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Enabling Reliable First-Responder Communications

Given heightened awareness around national and local security, new federal regulations mandate the provision of reliable wireless communications to ensure public safety. In the event of an emergency, it's critical for first-responders to be able to have access to radio communications anywhere and everywhere, including inside buildings.

​How Does DAS for Public Safety Differ?

Extending in-building wireless (DAS) communications for public safety works substantially the same as a standard DAS for cellular service. The main difference is in how the donor signal is received from the public safety cell site.

Rather than a base station transceiver (BTS)  installed in the head-end equipment room, an antenna is installed at the building rooftop to receive the donor signal from the public safety cell site.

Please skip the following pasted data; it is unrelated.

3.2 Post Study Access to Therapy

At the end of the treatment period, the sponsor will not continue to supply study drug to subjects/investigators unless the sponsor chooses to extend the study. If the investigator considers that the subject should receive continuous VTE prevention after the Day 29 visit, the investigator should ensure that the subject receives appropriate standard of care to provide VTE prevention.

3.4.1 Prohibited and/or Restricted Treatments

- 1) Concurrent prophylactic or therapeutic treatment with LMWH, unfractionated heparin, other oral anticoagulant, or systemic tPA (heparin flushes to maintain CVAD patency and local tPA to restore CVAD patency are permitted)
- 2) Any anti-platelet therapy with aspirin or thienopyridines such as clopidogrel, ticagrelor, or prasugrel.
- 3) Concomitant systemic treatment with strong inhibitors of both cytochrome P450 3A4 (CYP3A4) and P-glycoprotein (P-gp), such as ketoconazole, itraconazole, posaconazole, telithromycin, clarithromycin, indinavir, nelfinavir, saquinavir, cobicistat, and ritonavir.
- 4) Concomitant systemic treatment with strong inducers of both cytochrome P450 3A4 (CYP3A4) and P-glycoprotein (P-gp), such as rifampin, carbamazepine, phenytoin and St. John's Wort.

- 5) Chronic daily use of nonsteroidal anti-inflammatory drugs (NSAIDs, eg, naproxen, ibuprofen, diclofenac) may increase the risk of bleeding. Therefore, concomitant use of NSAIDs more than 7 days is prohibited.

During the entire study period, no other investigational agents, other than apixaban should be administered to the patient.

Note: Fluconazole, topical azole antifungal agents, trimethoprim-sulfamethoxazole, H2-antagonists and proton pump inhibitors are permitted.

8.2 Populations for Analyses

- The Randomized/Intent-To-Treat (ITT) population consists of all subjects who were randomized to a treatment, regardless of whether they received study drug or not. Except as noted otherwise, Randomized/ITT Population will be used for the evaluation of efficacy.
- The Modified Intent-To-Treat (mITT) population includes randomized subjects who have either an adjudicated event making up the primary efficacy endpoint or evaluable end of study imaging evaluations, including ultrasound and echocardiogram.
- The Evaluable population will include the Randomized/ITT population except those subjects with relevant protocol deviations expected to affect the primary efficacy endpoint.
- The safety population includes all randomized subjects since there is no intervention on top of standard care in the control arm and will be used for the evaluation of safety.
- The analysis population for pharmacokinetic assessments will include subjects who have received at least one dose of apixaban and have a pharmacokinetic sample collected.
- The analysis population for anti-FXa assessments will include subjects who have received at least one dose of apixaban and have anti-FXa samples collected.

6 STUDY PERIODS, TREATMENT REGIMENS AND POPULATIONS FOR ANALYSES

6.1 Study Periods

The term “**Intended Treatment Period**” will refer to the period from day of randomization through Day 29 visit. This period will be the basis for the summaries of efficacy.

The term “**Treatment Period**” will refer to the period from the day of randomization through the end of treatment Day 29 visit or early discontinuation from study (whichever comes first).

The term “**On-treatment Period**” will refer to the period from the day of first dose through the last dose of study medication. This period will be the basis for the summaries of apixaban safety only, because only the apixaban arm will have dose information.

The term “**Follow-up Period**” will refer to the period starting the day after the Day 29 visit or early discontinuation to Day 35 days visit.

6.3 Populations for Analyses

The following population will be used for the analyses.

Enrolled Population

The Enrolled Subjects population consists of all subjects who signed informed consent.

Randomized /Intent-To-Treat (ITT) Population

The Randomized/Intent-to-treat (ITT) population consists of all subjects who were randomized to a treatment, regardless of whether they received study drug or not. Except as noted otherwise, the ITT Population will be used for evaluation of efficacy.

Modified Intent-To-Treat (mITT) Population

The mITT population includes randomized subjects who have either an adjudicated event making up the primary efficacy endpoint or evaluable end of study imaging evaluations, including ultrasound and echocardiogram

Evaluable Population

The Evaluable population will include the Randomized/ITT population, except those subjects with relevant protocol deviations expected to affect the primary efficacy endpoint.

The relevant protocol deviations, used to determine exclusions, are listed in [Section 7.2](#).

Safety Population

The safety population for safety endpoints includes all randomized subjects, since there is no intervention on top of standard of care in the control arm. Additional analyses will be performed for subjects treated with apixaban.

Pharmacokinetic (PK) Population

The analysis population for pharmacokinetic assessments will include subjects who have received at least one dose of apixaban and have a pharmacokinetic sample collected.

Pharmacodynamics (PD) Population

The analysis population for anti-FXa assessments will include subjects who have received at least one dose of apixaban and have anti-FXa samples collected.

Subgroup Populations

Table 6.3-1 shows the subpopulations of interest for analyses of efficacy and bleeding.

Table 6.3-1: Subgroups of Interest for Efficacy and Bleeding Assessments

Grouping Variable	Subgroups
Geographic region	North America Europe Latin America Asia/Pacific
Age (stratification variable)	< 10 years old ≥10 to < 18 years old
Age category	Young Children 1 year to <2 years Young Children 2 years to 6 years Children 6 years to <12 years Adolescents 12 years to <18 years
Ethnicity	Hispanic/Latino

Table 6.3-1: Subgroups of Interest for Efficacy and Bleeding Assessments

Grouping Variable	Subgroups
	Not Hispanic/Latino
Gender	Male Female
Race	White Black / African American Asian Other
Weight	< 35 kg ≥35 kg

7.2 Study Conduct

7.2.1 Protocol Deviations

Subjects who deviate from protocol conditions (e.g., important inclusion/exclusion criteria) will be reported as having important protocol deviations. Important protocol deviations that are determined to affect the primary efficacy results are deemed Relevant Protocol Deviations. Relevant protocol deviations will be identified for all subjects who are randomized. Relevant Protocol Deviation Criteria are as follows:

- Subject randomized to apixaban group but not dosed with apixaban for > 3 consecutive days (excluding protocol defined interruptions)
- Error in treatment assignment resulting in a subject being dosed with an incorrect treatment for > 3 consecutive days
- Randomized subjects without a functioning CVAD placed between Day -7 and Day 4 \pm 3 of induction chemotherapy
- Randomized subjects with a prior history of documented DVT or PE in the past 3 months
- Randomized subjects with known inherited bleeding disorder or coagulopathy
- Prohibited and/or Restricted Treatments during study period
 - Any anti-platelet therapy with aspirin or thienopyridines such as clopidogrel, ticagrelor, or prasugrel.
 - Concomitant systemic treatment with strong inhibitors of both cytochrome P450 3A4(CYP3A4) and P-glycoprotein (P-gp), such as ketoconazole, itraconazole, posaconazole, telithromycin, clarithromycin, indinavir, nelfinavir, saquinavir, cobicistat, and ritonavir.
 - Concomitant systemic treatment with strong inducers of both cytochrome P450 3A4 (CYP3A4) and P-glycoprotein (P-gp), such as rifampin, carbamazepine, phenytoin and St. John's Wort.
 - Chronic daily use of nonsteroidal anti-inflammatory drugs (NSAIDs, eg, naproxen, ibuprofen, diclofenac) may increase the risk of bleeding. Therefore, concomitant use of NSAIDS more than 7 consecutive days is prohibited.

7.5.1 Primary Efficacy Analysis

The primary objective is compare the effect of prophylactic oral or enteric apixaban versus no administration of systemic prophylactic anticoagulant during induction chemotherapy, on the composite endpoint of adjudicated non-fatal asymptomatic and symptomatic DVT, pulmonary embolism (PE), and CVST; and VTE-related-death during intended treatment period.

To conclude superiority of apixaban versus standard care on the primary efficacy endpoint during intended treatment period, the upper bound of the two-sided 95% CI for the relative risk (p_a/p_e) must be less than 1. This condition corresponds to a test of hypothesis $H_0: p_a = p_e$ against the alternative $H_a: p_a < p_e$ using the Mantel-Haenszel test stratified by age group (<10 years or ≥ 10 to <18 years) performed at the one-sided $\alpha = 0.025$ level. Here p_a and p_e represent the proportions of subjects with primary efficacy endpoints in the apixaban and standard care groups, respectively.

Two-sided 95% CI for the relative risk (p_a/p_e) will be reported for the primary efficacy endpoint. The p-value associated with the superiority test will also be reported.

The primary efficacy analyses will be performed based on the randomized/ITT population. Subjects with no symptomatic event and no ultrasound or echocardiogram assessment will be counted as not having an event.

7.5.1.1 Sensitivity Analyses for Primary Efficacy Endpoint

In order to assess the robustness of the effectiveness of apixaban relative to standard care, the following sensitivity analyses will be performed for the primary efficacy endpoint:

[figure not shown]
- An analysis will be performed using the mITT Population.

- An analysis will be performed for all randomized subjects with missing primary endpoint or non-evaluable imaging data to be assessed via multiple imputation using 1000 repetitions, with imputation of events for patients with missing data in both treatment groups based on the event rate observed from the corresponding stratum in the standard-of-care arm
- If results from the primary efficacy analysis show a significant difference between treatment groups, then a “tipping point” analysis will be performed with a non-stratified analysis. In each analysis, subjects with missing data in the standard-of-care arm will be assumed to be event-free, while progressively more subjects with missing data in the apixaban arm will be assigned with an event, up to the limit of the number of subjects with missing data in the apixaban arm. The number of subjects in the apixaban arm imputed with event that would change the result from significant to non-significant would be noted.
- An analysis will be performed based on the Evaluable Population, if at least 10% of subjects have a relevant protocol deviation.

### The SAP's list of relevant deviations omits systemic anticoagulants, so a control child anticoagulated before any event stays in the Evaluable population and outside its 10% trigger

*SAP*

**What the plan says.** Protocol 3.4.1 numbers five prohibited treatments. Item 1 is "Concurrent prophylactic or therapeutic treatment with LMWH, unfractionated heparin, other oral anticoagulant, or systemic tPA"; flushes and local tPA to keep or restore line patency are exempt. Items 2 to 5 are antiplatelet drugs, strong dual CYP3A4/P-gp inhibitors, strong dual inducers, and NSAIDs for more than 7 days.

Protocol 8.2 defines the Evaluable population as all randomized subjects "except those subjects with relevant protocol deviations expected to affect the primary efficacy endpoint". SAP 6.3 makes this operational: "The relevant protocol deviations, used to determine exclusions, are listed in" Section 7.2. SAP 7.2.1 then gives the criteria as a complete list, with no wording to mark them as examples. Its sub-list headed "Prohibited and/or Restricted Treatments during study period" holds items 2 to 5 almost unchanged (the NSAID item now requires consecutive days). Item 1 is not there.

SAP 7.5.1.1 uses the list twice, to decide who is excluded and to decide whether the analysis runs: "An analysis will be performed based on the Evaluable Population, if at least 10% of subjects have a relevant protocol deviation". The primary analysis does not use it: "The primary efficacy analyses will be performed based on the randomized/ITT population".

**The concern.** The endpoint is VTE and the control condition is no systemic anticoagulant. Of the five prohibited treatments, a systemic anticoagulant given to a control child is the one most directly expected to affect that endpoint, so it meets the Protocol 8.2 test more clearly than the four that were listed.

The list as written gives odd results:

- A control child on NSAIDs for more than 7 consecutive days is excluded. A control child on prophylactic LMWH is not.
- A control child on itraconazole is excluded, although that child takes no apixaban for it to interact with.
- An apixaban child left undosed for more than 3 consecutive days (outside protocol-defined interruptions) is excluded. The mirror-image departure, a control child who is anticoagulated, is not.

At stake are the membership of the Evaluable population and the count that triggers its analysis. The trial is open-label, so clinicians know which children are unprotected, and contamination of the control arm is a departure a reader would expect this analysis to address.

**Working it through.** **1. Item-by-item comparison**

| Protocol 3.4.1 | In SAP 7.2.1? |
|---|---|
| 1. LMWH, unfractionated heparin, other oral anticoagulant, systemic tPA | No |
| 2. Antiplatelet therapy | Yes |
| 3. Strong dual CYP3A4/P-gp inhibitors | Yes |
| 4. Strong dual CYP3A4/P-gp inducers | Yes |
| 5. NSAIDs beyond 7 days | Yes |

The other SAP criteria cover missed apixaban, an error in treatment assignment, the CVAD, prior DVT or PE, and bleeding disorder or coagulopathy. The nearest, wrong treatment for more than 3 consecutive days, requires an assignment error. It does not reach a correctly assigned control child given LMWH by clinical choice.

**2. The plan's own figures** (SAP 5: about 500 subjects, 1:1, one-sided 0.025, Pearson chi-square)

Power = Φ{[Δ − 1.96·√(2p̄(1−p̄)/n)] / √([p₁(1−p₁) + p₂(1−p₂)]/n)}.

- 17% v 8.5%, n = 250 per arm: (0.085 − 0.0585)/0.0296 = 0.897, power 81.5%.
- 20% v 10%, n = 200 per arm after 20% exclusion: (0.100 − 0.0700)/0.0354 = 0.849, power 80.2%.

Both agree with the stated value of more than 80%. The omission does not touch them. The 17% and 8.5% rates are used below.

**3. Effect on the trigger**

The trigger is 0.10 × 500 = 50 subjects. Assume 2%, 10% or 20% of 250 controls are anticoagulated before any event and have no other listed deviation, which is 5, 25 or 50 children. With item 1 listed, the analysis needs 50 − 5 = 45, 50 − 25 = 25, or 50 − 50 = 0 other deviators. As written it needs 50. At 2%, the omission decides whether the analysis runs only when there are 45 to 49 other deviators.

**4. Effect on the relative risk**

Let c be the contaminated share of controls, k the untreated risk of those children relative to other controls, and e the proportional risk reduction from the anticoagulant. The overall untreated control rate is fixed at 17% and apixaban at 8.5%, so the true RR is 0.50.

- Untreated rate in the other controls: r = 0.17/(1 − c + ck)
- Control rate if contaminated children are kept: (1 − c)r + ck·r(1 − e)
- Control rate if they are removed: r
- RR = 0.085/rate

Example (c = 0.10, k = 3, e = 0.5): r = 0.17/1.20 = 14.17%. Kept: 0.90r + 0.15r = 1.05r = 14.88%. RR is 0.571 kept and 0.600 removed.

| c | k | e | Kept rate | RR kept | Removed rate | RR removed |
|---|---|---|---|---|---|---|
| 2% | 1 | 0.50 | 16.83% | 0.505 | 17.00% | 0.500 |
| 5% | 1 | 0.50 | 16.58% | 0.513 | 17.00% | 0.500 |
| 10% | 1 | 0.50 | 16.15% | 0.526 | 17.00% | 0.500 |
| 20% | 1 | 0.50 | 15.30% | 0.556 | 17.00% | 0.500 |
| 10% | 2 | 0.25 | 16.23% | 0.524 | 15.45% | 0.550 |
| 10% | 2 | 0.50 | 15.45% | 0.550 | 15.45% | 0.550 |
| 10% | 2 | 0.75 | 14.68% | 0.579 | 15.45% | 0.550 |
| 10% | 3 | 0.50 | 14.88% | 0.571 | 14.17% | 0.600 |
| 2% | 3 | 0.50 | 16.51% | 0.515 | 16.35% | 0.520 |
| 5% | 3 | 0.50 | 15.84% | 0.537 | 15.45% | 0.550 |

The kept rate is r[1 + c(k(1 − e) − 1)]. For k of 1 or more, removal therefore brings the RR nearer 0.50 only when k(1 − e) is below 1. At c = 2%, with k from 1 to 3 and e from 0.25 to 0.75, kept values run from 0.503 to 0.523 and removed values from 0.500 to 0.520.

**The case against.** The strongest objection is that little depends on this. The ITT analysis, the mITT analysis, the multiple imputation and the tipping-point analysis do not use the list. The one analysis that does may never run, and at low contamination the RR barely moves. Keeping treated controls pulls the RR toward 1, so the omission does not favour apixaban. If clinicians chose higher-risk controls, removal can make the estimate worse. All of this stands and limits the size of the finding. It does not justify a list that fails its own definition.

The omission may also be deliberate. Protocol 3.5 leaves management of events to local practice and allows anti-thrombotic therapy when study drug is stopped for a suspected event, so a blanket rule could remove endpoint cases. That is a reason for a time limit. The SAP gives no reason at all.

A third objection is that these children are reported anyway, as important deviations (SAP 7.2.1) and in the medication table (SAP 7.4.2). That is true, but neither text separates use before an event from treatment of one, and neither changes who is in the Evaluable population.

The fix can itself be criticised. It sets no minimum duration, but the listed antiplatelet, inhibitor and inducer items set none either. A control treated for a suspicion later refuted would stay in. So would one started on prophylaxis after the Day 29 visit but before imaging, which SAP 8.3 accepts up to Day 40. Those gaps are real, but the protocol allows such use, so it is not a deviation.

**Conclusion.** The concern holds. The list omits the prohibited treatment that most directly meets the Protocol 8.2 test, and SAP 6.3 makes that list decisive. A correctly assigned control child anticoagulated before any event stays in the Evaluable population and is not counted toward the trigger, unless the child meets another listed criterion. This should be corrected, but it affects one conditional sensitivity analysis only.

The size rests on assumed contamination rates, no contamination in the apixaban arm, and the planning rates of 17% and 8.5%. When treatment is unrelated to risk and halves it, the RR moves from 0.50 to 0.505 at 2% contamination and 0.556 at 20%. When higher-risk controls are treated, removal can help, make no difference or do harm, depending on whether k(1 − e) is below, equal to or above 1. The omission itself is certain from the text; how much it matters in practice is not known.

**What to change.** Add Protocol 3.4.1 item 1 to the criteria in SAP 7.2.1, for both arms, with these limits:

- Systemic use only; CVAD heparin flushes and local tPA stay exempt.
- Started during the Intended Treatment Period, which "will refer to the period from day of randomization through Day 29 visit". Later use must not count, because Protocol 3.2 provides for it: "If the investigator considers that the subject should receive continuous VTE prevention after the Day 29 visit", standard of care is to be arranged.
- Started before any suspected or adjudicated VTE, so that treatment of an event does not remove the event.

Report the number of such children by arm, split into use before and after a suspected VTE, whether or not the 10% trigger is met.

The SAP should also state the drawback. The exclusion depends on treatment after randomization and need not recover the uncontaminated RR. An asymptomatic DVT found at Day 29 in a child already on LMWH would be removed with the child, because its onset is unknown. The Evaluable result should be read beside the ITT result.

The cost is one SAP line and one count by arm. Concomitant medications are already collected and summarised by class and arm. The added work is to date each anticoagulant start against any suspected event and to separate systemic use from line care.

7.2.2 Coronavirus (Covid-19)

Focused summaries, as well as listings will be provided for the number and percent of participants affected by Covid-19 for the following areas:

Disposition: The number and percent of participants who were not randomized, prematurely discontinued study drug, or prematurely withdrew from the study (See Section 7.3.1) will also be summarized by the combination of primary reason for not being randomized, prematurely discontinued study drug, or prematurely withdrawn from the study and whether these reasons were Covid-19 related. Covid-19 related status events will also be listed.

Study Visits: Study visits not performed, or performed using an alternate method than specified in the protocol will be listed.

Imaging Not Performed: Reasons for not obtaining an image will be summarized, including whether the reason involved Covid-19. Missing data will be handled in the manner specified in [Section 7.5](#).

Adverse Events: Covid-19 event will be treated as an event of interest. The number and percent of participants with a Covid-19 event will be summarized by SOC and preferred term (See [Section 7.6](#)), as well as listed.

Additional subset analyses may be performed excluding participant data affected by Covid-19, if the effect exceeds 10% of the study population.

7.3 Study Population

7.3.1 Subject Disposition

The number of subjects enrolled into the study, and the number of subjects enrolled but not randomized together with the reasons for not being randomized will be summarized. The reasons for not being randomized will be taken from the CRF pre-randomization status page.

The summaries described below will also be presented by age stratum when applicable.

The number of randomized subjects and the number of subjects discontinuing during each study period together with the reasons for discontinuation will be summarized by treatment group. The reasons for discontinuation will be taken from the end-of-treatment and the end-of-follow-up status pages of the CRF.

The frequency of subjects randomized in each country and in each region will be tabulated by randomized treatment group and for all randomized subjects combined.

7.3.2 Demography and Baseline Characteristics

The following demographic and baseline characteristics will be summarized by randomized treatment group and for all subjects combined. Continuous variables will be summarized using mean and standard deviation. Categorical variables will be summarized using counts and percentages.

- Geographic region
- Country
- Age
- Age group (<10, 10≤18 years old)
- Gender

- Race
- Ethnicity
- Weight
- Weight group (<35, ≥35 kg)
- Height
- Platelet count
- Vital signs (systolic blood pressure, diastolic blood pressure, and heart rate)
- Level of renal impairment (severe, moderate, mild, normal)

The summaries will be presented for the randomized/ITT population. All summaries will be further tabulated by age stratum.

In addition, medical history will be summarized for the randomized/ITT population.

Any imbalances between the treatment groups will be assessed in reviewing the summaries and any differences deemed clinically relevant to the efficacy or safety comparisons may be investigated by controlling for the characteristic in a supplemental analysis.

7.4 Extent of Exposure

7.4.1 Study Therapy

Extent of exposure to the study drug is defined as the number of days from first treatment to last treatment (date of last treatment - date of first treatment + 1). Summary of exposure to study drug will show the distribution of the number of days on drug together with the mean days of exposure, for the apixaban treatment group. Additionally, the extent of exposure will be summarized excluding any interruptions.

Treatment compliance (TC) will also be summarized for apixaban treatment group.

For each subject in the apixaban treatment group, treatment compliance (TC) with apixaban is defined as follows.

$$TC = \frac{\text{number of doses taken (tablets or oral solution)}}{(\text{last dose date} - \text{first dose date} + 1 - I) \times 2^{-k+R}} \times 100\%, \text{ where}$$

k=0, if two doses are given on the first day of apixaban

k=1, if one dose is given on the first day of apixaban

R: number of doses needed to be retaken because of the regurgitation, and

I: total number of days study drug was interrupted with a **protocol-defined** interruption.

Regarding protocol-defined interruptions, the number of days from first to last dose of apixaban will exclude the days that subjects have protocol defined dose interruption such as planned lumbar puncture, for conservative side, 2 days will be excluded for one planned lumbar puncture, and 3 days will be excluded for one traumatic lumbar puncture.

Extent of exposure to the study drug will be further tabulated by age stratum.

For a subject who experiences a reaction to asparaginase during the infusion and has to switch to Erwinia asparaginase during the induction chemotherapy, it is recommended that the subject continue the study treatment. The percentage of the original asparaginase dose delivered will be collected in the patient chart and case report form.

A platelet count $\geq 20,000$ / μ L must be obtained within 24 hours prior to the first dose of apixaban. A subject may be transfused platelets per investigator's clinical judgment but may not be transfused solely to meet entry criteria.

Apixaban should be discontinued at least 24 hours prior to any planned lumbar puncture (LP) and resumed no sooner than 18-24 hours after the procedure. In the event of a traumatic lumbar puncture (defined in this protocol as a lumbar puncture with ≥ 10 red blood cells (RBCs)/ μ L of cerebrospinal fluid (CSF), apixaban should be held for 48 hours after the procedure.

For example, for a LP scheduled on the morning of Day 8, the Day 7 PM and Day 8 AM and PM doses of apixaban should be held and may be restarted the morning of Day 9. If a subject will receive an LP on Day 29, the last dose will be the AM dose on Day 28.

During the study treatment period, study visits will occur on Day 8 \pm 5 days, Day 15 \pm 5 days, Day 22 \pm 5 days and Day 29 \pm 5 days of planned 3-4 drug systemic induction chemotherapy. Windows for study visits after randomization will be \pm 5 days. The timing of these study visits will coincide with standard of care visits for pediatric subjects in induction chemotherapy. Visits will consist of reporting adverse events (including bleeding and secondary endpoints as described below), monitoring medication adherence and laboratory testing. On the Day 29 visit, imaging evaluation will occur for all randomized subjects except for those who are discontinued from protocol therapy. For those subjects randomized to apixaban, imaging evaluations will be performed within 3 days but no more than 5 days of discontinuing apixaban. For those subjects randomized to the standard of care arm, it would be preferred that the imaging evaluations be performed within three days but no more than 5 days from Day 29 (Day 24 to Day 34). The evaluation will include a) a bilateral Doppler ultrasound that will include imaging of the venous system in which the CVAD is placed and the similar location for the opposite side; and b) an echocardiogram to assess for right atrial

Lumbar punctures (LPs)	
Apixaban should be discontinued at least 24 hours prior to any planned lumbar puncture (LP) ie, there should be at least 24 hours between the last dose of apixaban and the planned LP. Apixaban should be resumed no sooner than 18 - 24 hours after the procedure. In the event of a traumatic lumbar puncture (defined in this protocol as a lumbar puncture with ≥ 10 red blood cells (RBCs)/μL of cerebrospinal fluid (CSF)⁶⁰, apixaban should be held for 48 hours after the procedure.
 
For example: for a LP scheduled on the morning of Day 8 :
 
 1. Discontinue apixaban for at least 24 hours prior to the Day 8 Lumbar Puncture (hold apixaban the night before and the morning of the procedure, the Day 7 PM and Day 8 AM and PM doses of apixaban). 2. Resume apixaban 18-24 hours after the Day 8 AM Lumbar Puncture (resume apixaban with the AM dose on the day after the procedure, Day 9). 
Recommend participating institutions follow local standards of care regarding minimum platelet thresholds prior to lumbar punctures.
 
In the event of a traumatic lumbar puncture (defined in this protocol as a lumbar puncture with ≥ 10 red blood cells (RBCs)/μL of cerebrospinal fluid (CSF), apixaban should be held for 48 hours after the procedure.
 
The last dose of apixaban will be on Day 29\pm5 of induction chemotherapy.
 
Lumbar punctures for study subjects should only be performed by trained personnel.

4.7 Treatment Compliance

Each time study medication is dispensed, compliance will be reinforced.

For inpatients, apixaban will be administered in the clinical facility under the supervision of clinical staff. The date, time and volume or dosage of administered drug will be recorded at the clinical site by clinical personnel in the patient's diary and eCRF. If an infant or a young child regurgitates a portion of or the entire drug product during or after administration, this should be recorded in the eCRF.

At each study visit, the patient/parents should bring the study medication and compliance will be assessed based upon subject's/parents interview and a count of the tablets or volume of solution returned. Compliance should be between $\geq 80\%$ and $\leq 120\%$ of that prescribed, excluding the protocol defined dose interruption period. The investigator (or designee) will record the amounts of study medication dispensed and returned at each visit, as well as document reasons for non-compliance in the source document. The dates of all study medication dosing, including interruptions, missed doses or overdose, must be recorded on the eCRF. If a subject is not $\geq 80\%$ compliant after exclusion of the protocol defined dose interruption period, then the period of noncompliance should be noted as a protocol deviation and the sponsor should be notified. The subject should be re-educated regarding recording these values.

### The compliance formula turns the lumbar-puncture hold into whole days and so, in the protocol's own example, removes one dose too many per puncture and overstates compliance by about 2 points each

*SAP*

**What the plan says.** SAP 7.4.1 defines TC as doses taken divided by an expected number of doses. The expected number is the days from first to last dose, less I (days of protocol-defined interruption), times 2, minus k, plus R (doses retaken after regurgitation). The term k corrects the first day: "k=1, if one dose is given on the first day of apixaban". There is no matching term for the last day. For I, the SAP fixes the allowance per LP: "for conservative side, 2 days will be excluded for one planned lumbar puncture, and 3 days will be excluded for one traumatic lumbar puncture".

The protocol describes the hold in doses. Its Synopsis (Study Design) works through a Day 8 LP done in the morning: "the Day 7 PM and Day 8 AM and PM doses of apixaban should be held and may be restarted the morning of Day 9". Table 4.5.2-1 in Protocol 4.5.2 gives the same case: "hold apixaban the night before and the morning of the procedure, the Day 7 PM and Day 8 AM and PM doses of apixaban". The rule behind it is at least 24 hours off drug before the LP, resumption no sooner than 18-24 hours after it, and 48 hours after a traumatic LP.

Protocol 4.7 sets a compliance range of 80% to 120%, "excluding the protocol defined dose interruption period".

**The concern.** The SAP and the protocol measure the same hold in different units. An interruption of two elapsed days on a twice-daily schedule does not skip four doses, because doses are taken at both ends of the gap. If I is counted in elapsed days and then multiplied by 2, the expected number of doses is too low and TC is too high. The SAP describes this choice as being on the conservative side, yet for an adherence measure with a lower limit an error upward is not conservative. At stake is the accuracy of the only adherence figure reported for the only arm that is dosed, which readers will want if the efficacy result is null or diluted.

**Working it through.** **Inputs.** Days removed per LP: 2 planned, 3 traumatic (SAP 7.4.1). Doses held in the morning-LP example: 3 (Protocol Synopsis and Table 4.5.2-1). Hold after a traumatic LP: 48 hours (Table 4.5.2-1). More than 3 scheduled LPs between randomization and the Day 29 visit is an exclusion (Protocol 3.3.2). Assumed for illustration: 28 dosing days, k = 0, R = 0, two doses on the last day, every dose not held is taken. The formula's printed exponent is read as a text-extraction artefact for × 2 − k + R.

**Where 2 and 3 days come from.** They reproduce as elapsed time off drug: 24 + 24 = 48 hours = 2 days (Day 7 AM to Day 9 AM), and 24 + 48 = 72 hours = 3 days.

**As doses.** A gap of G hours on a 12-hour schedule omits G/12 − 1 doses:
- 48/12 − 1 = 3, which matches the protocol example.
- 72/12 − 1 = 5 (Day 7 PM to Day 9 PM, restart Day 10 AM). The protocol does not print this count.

The RF signal is sent to a bi-directional amplifier, and on to the head-end equipment which converts the RF signals to digital pulse signals. Digital signals are sent via fiber cabling to fiber remotes and antennas located through the building. Multiple cellular and public safety technologies can be supported on a single DAS.

Did you know?

  • 150+ local municipalities now mandate public safety coverage
  • ICC and NFPA codes mandate first responder coverage
  • Indoor cellular/PCS service is required for E911 location
  • 700 and 800 MHz bands are allocated for fire and police
  • According to CTIA, in 2012 400,000 E911 calls were made per day
  • According to the FCC, 70 percent of E911 calls are made from wireless phones